NPR logo
Episode 609: The Curse Of The Black Lotus
  • Download
  • <iframe src="https://www.npr.org/player/embed/392381112/392408842" width="100%" height="290" frameborder="0" scrolling="no" title="NPR embedded audio player">
  • Transcript
Episode 609: The Curse Of The Black Lotus

Podcast

Episode 609: The Curse Of The Black Lotus

Episode 609: The Curse Of The Black Lotus
  • Download
  • <iframe src="https://www.npr.org/player/embed/392381112/392408842" width="100%" height="290" frameborder="0" scrolling="no" title="NPR embedded audio player">
  • Transcript
Save this episode to Stitcher: Listen to this later on Stitcher
A mint condition Black Lotus sells for $25,000. i

A mint condition Black Lotus sells for $25,000. Jim Bruso hide caption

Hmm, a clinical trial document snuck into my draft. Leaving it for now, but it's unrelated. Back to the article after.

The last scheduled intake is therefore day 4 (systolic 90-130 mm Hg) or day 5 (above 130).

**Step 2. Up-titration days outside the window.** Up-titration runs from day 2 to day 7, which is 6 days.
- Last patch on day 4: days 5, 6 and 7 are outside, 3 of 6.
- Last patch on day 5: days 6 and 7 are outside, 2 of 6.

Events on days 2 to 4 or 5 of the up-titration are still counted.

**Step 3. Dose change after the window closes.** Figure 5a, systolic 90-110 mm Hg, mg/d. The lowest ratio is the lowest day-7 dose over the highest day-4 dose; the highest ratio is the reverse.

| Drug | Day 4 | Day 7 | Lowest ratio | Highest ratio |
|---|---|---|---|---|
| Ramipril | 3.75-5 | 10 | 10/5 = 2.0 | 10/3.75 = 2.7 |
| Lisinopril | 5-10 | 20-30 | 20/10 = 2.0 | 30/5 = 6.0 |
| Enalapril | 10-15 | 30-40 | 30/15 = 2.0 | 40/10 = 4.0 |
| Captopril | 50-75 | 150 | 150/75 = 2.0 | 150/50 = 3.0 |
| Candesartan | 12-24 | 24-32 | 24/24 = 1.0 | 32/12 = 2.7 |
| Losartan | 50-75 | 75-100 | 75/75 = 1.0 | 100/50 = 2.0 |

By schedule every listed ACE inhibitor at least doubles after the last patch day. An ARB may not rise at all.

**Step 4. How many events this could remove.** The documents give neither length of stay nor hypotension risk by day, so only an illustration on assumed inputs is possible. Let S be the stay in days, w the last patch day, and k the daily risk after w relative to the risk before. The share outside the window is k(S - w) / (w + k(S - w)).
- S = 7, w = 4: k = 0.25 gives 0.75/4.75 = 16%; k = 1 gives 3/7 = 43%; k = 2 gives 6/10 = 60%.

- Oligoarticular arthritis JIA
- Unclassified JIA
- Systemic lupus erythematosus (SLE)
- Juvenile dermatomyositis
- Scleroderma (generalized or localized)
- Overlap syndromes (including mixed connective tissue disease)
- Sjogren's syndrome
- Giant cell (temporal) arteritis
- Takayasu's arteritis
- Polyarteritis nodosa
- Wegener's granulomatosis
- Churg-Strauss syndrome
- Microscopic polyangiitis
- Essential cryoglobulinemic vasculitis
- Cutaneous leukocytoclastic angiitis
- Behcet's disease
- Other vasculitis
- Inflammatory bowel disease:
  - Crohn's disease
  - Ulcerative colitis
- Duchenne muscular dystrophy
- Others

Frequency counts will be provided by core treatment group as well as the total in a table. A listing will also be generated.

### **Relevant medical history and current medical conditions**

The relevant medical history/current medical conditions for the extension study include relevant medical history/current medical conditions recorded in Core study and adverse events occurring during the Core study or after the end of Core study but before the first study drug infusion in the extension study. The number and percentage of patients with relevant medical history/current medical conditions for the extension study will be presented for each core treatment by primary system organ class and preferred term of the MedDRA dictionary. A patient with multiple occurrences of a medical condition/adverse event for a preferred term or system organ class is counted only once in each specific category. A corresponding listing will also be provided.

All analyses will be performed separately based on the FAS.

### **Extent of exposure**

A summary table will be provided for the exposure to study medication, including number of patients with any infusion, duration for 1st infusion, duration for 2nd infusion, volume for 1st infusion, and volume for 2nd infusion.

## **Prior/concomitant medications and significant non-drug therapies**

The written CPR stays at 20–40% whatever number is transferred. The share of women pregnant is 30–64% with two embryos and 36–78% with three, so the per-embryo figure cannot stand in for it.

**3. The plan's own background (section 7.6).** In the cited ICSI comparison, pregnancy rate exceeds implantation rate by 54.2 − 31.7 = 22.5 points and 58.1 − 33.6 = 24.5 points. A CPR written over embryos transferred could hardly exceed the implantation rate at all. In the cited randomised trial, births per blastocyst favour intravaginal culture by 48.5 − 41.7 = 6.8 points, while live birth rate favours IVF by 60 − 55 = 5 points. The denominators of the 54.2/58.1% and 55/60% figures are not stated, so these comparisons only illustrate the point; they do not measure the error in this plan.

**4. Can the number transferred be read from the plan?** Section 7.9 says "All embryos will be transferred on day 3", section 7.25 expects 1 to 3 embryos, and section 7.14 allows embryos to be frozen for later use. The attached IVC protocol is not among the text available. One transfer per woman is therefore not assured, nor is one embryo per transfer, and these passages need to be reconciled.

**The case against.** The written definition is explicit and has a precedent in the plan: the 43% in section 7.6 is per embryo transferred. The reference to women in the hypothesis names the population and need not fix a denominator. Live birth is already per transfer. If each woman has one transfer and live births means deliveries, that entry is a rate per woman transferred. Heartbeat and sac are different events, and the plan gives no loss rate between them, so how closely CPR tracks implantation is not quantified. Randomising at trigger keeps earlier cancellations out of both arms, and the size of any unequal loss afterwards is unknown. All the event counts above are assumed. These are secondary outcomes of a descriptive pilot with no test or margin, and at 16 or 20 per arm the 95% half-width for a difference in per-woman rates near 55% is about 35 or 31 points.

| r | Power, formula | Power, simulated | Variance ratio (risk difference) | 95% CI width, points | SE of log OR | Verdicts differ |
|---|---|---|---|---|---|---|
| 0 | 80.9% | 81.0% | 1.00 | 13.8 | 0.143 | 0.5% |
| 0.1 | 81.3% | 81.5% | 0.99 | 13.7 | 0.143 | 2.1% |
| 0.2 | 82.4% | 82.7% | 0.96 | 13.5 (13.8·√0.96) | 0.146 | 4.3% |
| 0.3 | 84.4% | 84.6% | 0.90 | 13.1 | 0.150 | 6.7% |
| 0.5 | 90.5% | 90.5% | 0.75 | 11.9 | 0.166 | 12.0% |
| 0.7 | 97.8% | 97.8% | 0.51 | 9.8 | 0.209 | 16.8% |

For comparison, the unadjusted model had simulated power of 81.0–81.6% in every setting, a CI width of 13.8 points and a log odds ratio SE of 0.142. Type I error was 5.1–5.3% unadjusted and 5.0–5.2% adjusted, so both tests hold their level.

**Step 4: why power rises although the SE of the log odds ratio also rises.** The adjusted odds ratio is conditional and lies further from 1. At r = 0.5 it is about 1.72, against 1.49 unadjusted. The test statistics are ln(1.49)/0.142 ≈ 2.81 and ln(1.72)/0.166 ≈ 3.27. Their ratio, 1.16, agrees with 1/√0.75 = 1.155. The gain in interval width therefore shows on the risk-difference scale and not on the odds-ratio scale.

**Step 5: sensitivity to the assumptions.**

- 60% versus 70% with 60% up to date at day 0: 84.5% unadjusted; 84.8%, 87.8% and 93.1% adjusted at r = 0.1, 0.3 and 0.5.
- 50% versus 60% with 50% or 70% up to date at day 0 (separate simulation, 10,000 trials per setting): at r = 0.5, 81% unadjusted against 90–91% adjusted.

toggle caption Jim Bruso
A mint condition Black Lotus sells for $25,000.

A mint condition Black Lotus sells for $25,000.

Jim Bruso

In a classic bubble — housing for example, or tech stocks or Beanie Babies — the fun ends in a crash. Things go belly up, and people can lose a lot of money.

The creators of the collectible card game Magic: The Gathering faced such a bubble. The cooler they made their cards, the more the resale value increased — and threatened to send Magic cards the way of the Beanie Baby.

Today on the show: how the folks who made Magic cards came up with a plan. A plan to once and for all conquer the science of bubbles, and make a collectible toy that could live forever.

Music: Grapes's "I dunno" and Jessie J's "Price Tag." Find us: Twitter/ Facebook/ Spotify/ Tumblr.

Comments

 

Please keep your community civil. All comments must follow the NPR.org Community rules and terms of use, and will be moderated prior to posting. NPR reserves the right to use the comments we receive, in whole or in part, and to use the commenter's name and location, in any medium. See also the Terms of Use, Privacy Policy and Community FAQ.